Since graduating from medical school in 1989, I have come to the conclusion that much of what I was taught was wrong. In fact, at my medical school graduation, the dean said, “Fifty percent of what we just taught you were wrong, your job is to figure out which part was correct and which was incorrect.” When medical students come to my office, I always encourage them to question everything I tell them and, furthermore, to question what they have been taught.
I was taught in medical school that a lowered salt diet was a healthy diet—for everyone. Furthermore, it was drilled into my head that anyone with heart disease, particularly heart failure, should limit salt in his/her diet. In fact, it is still standard-of-care for a cardiologist to tell his/her heart patient to limit salt in their diet. This is especially true when the patient is suffering from heart failure.
So, does limiting salt in the diet of a patient with heart failure result in a better outcome?
A recent study (Journal of the American College of Cardiology: Heart Failure. Vol. 4, No. 1, January, 2016) sought to evaluate the impact of sodium restriction on heart failure outcomes. The authors enrolled 902 patients with heart failure and followed them for 36 months. Based on the sodium intake, the subjects were classified into sodium restricted (<2,500 mg/d) and unrestricted (>2,500 mg/d) groups. The primary outcome was death or hospitalization from heart failure.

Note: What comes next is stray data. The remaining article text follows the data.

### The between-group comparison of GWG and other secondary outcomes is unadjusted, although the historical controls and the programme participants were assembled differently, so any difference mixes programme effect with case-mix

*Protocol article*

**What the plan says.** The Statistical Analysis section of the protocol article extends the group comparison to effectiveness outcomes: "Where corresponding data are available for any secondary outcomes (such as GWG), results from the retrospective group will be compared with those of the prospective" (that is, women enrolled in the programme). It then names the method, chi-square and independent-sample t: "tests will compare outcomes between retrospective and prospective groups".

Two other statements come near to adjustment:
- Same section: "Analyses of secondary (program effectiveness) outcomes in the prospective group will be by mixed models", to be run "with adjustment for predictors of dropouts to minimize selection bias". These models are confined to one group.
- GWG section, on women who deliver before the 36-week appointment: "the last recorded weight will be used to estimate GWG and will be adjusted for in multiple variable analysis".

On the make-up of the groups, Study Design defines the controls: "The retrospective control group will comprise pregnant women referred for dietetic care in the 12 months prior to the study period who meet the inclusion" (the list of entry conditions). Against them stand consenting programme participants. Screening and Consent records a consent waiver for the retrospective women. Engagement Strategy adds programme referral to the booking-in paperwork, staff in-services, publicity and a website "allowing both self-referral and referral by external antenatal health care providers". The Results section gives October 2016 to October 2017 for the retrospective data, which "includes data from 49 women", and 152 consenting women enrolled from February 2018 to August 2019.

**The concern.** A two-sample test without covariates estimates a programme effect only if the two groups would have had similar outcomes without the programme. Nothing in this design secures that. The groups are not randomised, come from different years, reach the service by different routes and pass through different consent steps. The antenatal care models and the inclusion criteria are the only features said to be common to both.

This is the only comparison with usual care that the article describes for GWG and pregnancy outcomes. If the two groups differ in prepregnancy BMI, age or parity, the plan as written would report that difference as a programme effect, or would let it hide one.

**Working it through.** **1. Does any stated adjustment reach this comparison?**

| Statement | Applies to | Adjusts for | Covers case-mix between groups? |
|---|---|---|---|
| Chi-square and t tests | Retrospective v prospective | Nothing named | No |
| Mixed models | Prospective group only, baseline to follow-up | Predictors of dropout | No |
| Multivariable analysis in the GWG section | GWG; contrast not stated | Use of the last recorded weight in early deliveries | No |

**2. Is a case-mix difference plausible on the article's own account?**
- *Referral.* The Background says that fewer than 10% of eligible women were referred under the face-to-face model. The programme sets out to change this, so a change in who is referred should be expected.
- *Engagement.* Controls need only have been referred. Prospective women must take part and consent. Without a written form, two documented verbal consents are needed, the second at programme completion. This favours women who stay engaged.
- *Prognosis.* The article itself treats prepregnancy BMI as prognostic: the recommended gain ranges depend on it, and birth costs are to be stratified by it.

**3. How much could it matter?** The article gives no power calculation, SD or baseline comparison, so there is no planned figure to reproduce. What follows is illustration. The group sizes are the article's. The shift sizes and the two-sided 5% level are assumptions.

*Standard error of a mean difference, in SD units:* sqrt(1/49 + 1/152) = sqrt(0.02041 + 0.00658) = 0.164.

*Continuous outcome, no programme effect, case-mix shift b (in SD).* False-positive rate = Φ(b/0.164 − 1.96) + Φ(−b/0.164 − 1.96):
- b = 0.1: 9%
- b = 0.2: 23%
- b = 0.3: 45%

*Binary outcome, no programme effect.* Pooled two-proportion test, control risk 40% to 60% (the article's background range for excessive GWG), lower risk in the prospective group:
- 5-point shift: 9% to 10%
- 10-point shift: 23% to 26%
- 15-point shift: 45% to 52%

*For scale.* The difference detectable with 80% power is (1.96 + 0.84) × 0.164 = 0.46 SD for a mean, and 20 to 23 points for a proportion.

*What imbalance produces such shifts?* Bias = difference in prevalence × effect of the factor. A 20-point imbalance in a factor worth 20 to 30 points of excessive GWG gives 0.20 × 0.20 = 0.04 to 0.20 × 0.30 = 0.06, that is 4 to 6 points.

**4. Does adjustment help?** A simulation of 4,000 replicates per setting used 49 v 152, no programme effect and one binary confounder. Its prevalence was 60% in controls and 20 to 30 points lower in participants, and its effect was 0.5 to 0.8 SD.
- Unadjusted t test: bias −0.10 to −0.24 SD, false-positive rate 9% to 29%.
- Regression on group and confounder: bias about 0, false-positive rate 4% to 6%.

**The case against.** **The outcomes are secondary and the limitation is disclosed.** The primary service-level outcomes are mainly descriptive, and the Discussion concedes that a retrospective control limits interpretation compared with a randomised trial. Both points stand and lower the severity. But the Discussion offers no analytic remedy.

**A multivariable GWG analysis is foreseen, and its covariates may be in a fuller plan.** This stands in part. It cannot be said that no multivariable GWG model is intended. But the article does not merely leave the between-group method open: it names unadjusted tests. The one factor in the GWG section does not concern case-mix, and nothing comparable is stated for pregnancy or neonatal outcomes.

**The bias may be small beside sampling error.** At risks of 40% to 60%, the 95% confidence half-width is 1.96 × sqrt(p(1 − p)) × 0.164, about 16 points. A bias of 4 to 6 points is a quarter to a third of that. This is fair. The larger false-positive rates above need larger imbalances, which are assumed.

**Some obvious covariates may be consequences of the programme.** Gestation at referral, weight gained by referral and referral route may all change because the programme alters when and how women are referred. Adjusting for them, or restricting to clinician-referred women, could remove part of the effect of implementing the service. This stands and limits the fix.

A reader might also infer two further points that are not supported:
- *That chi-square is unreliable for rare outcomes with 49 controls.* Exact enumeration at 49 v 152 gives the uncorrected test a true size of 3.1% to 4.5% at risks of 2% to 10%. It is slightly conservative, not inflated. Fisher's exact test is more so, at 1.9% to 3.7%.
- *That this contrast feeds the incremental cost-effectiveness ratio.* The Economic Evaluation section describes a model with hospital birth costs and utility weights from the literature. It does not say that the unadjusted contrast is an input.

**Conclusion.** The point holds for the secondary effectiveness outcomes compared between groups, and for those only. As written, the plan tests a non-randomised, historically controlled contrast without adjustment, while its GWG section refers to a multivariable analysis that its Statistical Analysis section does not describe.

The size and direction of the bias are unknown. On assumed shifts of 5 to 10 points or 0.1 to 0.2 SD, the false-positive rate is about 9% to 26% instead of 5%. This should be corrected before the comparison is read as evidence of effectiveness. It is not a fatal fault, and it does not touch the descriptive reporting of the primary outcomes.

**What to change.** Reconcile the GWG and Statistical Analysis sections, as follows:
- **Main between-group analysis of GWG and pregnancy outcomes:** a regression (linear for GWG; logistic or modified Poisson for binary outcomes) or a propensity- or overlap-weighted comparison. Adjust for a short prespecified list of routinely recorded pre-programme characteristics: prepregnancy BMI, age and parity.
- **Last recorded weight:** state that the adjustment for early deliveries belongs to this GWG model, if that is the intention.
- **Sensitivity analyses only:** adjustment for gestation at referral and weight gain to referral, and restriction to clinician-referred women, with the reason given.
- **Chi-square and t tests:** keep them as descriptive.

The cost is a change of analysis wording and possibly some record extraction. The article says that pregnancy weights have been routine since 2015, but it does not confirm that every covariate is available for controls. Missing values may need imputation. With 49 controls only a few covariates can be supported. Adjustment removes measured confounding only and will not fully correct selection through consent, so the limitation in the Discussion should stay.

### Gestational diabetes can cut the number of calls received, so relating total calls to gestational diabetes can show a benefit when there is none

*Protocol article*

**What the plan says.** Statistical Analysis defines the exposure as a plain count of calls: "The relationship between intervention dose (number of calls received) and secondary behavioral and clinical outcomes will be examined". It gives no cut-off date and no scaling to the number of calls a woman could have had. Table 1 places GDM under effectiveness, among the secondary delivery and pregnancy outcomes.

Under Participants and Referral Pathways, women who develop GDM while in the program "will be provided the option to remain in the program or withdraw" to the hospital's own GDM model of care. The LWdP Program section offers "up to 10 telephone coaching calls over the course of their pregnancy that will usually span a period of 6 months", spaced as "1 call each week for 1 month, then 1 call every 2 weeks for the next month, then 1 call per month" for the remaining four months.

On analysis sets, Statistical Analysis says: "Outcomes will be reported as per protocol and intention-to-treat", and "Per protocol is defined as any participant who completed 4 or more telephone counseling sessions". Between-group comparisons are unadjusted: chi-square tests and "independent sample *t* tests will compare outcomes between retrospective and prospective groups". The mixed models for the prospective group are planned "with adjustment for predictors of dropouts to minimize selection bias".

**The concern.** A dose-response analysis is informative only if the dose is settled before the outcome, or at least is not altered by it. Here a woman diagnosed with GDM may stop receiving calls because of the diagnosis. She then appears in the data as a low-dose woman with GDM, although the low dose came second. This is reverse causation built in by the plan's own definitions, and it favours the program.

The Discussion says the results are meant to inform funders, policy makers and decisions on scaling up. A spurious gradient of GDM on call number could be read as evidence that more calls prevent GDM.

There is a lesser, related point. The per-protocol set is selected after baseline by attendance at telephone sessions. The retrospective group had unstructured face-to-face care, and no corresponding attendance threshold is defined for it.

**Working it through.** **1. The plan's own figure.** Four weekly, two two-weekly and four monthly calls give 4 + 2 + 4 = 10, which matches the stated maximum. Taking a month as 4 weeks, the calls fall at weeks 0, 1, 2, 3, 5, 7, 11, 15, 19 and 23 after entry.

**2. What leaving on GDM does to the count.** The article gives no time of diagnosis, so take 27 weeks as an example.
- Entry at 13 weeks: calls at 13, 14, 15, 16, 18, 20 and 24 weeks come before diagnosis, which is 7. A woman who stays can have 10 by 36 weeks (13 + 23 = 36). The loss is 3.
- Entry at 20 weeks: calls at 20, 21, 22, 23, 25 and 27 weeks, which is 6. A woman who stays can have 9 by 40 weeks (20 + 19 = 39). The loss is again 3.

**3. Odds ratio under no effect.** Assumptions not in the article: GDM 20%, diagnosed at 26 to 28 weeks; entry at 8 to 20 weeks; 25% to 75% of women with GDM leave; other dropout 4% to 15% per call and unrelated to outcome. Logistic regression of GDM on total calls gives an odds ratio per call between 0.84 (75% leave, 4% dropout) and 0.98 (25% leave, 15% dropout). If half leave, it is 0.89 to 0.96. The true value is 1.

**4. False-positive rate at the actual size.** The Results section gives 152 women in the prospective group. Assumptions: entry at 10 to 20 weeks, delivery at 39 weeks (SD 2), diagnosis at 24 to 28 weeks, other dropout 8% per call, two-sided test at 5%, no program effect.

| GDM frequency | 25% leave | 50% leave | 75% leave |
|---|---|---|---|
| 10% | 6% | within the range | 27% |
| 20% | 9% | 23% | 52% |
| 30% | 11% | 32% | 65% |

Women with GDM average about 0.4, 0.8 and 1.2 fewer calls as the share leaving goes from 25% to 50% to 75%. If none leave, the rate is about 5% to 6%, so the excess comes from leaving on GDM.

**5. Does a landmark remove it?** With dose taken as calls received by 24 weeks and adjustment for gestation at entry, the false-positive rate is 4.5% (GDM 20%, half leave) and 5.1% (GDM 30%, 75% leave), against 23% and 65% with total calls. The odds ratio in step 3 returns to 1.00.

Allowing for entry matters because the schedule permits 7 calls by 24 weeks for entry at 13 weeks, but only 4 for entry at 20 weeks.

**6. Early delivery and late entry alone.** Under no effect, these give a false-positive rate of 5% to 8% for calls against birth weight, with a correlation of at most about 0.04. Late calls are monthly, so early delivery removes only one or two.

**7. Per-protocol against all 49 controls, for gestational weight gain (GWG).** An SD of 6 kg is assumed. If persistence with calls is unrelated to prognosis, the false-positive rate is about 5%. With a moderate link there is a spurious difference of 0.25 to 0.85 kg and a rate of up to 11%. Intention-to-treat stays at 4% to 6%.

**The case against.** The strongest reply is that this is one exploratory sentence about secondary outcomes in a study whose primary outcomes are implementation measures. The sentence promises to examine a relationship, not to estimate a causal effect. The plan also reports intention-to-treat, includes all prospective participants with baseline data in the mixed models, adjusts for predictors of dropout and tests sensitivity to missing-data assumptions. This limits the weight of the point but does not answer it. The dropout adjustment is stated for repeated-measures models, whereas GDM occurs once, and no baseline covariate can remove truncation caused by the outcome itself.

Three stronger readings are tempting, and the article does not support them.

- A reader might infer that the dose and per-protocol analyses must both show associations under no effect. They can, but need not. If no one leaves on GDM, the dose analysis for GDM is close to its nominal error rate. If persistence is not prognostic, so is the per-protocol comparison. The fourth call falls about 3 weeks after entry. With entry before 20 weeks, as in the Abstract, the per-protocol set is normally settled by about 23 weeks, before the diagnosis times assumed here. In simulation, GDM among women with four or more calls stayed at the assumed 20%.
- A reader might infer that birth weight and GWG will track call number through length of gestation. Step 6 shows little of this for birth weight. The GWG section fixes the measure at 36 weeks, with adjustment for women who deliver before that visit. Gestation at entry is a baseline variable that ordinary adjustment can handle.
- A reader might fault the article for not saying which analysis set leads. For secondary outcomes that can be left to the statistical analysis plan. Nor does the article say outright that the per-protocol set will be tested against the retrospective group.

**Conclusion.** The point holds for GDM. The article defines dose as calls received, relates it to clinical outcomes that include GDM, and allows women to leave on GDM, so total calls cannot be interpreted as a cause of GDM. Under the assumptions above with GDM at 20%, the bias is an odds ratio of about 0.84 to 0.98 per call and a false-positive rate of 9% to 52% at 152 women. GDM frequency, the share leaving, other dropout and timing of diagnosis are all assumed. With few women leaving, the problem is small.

Most Americans consume about 3,300 mg/day of sodium.
Results: Sodium restriction was associated with a significantly higher risk of death or heart failure hospitalization of 85%. According to this study, as compared to those who do not restrict their salt intake, for every six subjects that restrict their salt intake, there will be one increased death or hospitalization for heart failure. The authors concluded, “In symptomatic patients with chronic heart failure, sodium restriction may have a detrimental impact on outcome.”
Comment: Salt is the second major constituent in the human body, next to water. If doctors are going to suggest limiting the second major constituent in the body they should have good, solid data available to back up that recommendation. I have tested thousands of patients for their salt levels and I have found that the vast majority–over 90%–are salt deficient.
Folks, there has never been good, solid data that limiting salt in the diet of heart patients is beneficial. Yes, there have been some studies showing a benefit. However, there have been many other studies that have found the opposite conclusion.